Umami Ramen is the brainchild of chef and co-owner Cédric Charron, an ITHQ graduate, whose love for ramen brought him to stage in Japan to better learn the craft. But after adopting a vegan lifestyle, Charron was left unsatiated by most plant-based interpretations of the dish, so he created this 100% vegan Mile-Ex izakaya. The décor is posh, the ambiance is refined, the service is stellar, and you’d never know that no animals were harmed in the process. It's one of the city’s best bowls of ramen, and doubles as one of its best overall vegan dining experiences.

Doling out bowls since 1999, this restaurant’s Japanese name might throw you off some when looking at the soup section of their menu; Chinese wonton soup and Vietnamese pho are found right alongside their single option for ramen. What’s more, Tampopo’s also the name of a fantastic “ramen western” flick by Juzo Itami, so we’ll chance that this spot’s name is based on the pride they’ve got behind their own style. It’s a curious concoction of miso broth with tahini and coconut milk, and while that might scare off a puritan or two, you can rest assured that it’s good and worth the trip.


The OG of Montreal izakayas known for its party atmosphere and lifetime supply of sake bombs, Imadake is also a serious ramen contender. Their selection has grown over the years and now includes a vegan miso ramen with oat milk broth for added creaminess as well as the tantalizing Kuromayu full of black garlic.

With twelve locations in the Greater Toronto Area, Ottawa, and Kitchener, ramen-chain Sansotei is now testing the waters and dipping its toes in Montreal with an outpost on Ste-Catherine Ouest near Place-des-Arts. Their rich pork broth is made fresh daily, and their selection of bowls includes black garlic, spicy tantan, and tomato renditions sure to satisfy the most discerning of palates. Definitely a great spot to check out the next time you’re in the area getting your culture on.


Originally located on Mackay downtown, the ramen shop formally known as Schlouppe Bistrot Nakamichi has uprooted to the Mile End and simplified their offering. Their new digs are cozy yet bright and welcoming, and their soups remain some of the best in the city. The menu is minimalist, with choice of white or red broth, to egg or not to egg, and extra meat for larger appetites. Also noteworthy are their vegan or vegetarian truffle shoyu bowls.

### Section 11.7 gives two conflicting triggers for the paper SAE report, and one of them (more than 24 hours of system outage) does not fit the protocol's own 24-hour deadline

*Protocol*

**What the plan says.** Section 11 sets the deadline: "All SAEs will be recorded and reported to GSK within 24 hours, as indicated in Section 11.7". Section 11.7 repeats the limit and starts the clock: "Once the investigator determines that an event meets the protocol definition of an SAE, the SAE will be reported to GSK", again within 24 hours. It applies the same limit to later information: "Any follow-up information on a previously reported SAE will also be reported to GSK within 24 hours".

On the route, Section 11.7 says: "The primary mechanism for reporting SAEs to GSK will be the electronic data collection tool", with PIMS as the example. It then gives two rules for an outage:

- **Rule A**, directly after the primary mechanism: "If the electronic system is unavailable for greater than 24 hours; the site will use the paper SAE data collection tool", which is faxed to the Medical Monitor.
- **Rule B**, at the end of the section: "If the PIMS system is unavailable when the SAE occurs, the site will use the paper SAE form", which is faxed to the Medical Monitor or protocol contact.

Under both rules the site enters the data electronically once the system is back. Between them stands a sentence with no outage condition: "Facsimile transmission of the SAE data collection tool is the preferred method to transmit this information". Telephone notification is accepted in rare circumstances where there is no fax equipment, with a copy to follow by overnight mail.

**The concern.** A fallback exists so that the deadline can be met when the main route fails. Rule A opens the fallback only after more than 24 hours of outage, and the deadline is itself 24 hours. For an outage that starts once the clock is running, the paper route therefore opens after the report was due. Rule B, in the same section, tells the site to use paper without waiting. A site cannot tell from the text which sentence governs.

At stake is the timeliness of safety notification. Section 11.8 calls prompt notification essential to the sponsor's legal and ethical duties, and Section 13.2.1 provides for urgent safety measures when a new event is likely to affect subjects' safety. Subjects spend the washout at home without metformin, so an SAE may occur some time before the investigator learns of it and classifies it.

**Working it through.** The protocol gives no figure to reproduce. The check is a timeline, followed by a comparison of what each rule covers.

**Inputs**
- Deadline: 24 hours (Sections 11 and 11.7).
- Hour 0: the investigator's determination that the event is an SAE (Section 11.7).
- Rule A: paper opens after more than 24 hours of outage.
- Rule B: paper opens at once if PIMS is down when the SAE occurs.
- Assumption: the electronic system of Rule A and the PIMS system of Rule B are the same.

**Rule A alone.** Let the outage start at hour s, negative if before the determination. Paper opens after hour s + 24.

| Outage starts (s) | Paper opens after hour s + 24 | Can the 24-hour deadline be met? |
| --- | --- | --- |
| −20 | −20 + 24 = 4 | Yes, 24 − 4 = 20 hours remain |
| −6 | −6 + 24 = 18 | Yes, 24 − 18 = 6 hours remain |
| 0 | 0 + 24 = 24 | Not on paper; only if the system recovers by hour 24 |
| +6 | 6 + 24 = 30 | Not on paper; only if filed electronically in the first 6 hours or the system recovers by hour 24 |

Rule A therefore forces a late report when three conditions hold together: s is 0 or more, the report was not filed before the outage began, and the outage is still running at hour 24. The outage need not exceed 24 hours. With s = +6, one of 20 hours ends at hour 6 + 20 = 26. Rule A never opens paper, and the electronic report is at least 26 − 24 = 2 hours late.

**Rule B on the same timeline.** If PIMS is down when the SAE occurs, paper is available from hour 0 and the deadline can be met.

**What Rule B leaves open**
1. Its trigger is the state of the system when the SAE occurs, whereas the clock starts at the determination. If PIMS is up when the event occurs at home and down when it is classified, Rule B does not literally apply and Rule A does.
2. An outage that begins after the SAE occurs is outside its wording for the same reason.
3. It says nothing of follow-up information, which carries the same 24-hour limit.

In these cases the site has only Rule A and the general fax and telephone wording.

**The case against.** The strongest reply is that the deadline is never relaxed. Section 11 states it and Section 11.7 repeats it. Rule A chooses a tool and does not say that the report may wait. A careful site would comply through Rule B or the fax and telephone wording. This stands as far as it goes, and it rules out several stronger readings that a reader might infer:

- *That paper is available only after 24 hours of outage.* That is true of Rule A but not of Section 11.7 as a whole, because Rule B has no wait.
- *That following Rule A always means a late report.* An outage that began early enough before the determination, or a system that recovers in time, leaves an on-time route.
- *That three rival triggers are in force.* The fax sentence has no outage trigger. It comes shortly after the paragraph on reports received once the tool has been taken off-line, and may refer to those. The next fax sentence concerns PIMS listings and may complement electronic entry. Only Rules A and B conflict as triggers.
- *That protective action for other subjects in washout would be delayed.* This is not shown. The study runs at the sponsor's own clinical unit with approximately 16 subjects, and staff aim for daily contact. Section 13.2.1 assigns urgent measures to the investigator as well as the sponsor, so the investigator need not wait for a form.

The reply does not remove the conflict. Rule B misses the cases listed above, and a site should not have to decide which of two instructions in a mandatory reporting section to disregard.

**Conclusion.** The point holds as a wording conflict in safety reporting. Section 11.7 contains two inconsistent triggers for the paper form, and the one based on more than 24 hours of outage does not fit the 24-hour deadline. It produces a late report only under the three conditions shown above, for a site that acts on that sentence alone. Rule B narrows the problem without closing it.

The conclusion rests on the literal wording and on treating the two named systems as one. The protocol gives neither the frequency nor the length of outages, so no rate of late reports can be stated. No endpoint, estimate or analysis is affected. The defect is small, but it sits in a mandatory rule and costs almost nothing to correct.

Honorable mention goes to this Japanese bistro in the Plateau. While it doesn’t make any ramen (save for the infrequent special), it is one of few—the only good one, by our count—that made space on its menu for mazemen, broth-less ramen. Their noodle dish is generally topped with uni and accompanied by a whole open bone full of silky marrow to scoop out over your meal. There’s an added crunch from fried shallots, freshness from sliced green onions, and it’s made even more lip-smackingly good with a drizzling of truffle oil.


Sometimes we forget that ramen, with all its rich and delicious parts, is really a meal that’s meant to downed in solitude quickly during lunchtime. Kumamoto’s the only one in town that does this facet right, as the ‘dining room’ is a hall of booths you seat yourself at, place an order, and enjoy as the kitchen serves you through your own window into the action. It’s such a quiet and reserved experience that you’ll be holding back loud slurps of appreciation as you dig into a tonkotsu or tantan men with minced pork. Just remember, don’t be shy: Eating here is all about you.

The ramen counterpart to the Kurobata izakaya, the primary go-to choice here is their signature take on tonkotsu with slices of BBQ pork on top. There’s a gyu (beef) option as well that’s not found elsewhere in town and spices things up a bit, as well as a yasai vegan choice that uses a mushroom-based broth to go with its tofu on top. Ramen Ya’s small ramen menu keeps it simple, but a wide variety of options isn’t always the best indicator of quality.


With 30+ locations around the world and a Michelin guide recommendation under its belt, Misoya has been a go-to spot for Concordia students ever since it first opened up on Bishop. Misoya is all about that miso, with declinations including the bolder Kome red miso, the more subtle Shiro white miso, as well as spicy Tonkotsu, Japanese curry, and Tantan variations. The toppings are expansive, ranging from kimchi to fried tofu and fully vegetarian options are also available. A second location has also been slinging bowls out of the Le Central food hall since it first opened.

This Toronto-based chain first touched down on Bishop street in 2016 and has since expanded to six franchises in the Greater Montreal Area as well as a seventh on the exotic island of Laval. Staffed with boisterously voiced servers and cooks who loudly welcome your arrival, Kinton does the usual suspects of ramen varieties in either chicken, pork or veg, with choice of thick or thin noodles. Also of particular interest are their ephemeral ramens of the month, as well as their three-course meals which includes your choice of ramen, gyoza, karaage or edamame, and a decadent cheesecake or matcha ice cream.


Located near Concordia University, this Toronto-based chain from the people behind Kinton Ramen has a menu that's vast and relatively affordable. Ramen isn't a main focus here, but if you’re in the mood to slurp, their neo shoyu ramen with its unique mixed broth of fish and kombu and topped with BBQ pork, bamboo shoots and nori is always a solid go-to. It's cheap too, making its bowl-for-your-buck ratio out of this world.